system, which is designed to capture the changes in the labor market, and with which SSA hopes to assess the demands of contemporary jobs.

Although it would be hazardous to predict what the labor market will be like in the distant future, several of the most important trends have been unfolding for several decades and can be expected to continue in the years to come (Bell, 1983; Hirschhorn, 1988; Levy, 1987; Piore and Sabel, 1984; Wilson, 1997). These trends include a relative shift from goods-producing occupations and industries to the distribution of services; the increasing demand for highly skilled and highly trained labor and the erosion of demand for those with less skill and training; the emergence of new ways of accomplishing work within the firm; and the emergence of alternative work arrangements throughout the economy.

Some of these trends are relatively easy to quantify, for example, the growth of jobs in services. Some are more difficult to measure and evaluate, for example, the growth of contingent employment arrangements (Belous, 1989; Polivka, 1996), the putative erosion of job security (Nardone et al., 1997), and the flattening of workplace hierarchies (Osterman, 1988). And many of the changes are not quite as dramatic as some analysts claim: much of service work is physically demanding and much of it, regardless of the physical demand, is repetitious. All, however, are difficult to translate into a simple set of instructions for assessing functional capacity for work. Indeed, if there is a message that emerges from an analysis of the trends in the labor market, it is that in the contemporary economy, the division of tasks within and among jobs is growing increasingly complex.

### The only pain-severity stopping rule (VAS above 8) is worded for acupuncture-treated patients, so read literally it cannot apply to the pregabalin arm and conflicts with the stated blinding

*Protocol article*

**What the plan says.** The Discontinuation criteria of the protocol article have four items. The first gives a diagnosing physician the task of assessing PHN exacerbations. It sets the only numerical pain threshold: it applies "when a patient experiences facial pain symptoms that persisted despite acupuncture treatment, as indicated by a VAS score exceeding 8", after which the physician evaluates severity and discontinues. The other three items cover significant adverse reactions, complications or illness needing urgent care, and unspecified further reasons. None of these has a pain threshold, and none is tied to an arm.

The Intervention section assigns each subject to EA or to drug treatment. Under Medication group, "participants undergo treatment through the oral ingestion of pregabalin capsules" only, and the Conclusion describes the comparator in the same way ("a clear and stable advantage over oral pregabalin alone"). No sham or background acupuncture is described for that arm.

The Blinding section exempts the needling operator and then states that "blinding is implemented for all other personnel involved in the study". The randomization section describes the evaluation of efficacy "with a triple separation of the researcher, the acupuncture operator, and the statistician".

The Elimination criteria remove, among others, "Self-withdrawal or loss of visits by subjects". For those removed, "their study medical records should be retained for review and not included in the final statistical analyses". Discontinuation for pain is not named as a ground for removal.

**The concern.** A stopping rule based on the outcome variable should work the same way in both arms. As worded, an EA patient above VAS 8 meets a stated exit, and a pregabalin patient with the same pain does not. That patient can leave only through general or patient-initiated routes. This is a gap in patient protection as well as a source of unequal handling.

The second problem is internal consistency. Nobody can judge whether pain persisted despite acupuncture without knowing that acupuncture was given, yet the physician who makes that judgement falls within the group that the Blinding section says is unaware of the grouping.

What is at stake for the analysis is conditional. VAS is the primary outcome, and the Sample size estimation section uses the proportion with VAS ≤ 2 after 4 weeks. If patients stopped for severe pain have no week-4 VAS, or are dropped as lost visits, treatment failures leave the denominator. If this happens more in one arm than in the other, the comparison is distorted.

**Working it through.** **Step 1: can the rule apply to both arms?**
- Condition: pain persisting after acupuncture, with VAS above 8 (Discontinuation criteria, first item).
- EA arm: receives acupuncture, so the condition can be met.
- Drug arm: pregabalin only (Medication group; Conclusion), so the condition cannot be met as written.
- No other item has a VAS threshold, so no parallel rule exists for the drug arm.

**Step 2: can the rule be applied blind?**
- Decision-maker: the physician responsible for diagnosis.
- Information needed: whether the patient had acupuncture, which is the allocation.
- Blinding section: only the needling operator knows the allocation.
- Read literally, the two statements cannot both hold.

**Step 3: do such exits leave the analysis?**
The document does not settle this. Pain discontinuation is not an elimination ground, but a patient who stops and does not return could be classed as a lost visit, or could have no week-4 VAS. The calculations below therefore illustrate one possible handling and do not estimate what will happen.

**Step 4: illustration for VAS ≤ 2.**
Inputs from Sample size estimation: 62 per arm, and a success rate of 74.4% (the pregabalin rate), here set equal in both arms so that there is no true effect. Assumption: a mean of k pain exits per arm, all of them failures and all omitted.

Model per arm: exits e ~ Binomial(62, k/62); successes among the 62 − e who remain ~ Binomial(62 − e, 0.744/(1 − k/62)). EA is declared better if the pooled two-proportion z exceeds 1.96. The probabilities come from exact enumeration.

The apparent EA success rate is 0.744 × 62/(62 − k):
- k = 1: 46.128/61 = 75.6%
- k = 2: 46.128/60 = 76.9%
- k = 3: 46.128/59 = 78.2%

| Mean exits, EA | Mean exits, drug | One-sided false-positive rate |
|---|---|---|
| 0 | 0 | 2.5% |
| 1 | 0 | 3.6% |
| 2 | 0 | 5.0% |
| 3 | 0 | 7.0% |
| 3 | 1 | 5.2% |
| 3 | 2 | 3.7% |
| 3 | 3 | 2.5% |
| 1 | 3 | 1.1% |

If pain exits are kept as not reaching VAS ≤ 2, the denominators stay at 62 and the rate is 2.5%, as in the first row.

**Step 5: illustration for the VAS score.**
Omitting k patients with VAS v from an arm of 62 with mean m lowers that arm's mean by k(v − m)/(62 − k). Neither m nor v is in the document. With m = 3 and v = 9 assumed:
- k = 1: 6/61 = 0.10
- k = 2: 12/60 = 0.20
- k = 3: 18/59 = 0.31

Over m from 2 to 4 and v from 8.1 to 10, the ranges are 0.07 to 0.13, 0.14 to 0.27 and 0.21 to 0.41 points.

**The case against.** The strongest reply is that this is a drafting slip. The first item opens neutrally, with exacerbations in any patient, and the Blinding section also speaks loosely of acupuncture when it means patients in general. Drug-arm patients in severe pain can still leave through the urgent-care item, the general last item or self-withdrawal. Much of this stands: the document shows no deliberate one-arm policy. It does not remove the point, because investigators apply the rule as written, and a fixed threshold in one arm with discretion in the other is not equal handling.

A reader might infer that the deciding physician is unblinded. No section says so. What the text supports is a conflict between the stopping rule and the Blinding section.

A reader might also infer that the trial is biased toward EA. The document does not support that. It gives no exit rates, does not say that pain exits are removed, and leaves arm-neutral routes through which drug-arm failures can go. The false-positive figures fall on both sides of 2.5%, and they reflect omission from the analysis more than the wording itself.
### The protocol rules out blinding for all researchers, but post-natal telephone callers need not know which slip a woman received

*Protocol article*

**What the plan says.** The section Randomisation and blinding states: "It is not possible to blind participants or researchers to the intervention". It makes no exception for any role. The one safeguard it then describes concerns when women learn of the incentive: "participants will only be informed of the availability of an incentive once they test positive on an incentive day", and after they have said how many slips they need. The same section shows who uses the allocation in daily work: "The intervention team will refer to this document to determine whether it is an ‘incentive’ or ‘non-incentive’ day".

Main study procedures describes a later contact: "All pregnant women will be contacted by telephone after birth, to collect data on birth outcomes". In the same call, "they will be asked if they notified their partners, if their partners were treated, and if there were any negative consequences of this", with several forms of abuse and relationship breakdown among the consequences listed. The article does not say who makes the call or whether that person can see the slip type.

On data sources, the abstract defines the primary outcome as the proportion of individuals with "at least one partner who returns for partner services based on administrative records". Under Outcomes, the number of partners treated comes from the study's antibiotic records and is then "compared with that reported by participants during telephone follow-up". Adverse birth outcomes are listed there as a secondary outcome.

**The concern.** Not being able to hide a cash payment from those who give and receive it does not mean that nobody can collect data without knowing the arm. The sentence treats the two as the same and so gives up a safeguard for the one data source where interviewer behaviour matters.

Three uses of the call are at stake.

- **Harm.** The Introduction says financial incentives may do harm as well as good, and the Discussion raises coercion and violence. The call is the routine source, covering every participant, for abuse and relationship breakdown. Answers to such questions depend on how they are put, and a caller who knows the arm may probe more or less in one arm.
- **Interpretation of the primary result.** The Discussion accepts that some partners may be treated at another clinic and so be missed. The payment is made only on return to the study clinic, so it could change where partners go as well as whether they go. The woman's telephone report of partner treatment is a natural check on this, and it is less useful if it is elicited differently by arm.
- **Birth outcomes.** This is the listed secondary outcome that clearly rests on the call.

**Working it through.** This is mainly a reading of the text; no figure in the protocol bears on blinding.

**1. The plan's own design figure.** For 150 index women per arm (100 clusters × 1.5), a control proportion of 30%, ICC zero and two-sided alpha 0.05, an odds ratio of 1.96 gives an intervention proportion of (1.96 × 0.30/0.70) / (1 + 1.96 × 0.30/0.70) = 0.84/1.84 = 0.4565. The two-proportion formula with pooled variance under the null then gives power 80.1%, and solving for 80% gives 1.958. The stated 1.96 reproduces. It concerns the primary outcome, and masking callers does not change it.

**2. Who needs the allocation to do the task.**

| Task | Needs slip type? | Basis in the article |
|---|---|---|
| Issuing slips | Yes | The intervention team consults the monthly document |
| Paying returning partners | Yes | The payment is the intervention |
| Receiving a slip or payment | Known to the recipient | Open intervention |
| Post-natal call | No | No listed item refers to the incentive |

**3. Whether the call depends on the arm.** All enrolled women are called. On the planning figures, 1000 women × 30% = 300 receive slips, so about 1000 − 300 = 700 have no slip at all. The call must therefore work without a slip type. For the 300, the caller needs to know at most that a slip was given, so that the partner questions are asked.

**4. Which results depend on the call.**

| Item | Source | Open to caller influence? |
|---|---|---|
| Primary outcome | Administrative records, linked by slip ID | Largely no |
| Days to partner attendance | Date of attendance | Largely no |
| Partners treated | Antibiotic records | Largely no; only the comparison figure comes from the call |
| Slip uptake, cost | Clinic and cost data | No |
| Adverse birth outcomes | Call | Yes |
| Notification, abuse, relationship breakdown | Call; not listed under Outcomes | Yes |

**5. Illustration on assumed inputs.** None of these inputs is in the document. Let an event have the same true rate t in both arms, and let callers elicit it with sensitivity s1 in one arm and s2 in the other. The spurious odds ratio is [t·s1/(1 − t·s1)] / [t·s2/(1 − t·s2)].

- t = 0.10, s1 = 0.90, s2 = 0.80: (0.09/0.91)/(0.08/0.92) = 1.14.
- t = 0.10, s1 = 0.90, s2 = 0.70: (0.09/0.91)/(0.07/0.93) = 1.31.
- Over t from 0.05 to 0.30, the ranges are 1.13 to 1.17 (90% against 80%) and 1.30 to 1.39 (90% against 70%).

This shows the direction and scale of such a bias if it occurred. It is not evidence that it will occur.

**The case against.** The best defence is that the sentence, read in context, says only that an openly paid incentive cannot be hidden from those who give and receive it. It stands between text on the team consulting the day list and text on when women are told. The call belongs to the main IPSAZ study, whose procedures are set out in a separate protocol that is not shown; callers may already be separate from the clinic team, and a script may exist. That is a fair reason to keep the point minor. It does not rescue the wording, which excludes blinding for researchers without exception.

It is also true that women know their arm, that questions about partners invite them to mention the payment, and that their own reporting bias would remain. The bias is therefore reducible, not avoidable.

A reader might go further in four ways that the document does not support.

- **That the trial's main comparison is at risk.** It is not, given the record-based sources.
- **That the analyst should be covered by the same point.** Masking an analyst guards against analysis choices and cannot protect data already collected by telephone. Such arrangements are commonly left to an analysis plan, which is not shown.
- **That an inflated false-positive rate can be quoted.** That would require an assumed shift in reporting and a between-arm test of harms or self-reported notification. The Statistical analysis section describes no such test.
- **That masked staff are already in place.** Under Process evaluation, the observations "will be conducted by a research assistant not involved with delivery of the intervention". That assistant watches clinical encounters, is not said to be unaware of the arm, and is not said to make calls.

As work demands change, the most important characteristic of those capable of thriving may be the ability to do multiple tasks in an overlapping and constantly evolving series of relationships and to adapt to new responsibilities. The problem facing the SSA is a daunting one: how to assess an individual's capacity to do a complex mix of tasks now and to learn a new mix later.


Dynamics in Labor Force Participation. The 1950s and 1960s are viewed by some as the halcyon era in the U.S. economy, with high growth rates sustaining unprecedented increases in the standard of living, allowing most families to survive on one income, and in turn, reinforcing the social ethic of the time that women should not work outside the home (Levy, 1987). In 1960, just under 60 percent of the working age population was in the labor force (Table 2-1). The overall labor force participation rate has increased by more than 12 percent in the interim, having reached almost two-thirds as of 1996.

Gender. This overall increase in labor force participation rates masks substantial differences by gender and age. Among all working age men, labor force participation rates declined by more than 10 percent, but men 55 to 64 years old experienced an even steeper decline, 22.8 percent (Table 2-1). Conversely, among all

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